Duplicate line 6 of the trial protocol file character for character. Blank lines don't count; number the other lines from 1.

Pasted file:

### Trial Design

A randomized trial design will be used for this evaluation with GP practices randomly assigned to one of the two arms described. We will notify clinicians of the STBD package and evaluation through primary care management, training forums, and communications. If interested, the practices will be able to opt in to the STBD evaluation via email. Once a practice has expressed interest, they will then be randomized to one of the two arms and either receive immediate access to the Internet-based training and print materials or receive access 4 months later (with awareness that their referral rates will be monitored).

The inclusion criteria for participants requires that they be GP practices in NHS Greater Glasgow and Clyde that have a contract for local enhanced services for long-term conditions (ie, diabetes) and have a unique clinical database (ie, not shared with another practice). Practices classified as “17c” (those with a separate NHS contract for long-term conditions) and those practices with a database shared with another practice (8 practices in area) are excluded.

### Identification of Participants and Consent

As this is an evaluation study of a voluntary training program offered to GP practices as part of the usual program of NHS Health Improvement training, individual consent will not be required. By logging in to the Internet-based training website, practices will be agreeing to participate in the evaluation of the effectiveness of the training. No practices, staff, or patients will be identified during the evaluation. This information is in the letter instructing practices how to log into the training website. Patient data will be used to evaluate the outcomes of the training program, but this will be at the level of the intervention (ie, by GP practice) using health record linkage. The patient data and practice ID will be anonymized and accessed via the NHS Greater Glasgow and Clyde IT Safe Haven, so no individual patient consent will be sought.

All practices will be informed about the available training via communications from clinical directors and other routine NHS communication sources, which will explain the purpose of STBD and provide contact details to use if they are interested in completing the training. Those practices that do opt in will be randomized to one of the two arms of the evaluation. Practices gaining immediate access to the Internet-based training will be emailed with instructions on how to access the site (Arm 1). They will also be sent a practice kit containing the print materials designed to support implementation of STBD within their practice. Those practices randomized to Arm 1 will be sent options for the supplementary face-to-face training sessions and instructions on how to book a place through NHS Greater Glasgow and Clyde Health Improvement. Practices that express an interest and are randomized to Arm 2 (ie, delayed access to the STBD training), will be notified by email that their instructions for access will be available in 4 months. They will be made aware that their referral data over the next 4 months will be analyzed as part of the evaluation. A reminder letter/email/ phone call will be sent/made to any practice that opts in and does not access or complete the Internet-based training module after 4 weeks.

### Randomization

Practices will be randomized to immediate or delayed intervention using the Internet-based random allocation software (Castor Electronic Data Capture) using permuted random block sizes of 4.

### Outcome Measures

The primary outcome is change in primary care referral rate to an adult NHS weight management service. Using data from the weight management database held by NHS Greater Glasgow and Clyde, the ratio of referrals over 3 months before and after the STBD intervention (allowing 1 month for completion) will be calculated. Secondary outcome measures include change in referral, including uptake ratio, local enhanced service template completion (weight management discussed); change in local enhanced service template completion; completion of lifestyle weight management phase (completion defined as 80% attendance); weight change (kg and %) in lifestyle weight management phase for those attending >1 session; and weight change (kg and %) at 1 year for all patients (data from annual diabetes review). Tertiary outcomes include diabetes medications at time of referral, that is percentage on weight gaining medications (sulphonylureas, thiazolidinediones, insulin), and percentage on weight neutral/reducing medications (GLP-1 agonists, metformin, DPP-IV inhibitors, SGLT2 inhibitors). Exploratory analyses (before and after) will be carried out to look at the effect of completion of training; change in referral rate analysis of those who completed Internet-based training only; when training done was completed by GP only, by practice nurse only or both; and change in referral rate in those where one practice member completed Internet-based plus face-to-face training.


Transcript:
All practices will be informed about the available training via communications from clinical directors and other routine NHS communication sources, which will explain the purpose of STBD and provide contact details to use if they are interested in completing the training. Those practices that do opt in will be randomized to one of the two arms of the evaluation. Practices gaining immediate access to the Internet-based training will be emailed with instructions on how to access the site (Arm 1). They will also be sent a practice kit containing the print materials designed to support implementation of STBD within their practice. Those practices randomized to Arm 1 will be sent options for the supplementary face-to-face training sessions and instructions on how to book a place through NHS Greater Glasgow and Clyde Health Improvement. Practices that express an interest and are randomized to Arm 2 (ie, delayed access to the STBD training), will be notified by email that their instructions for access will be available in 4 months. They will be made aware that their referral data over the next 4 months will be analyzed as part of the evaluation. A reminder letter/email/ phone call will be sent/made to any practice that opts in and does not access or complete the Internet-based training module after 4 weeks.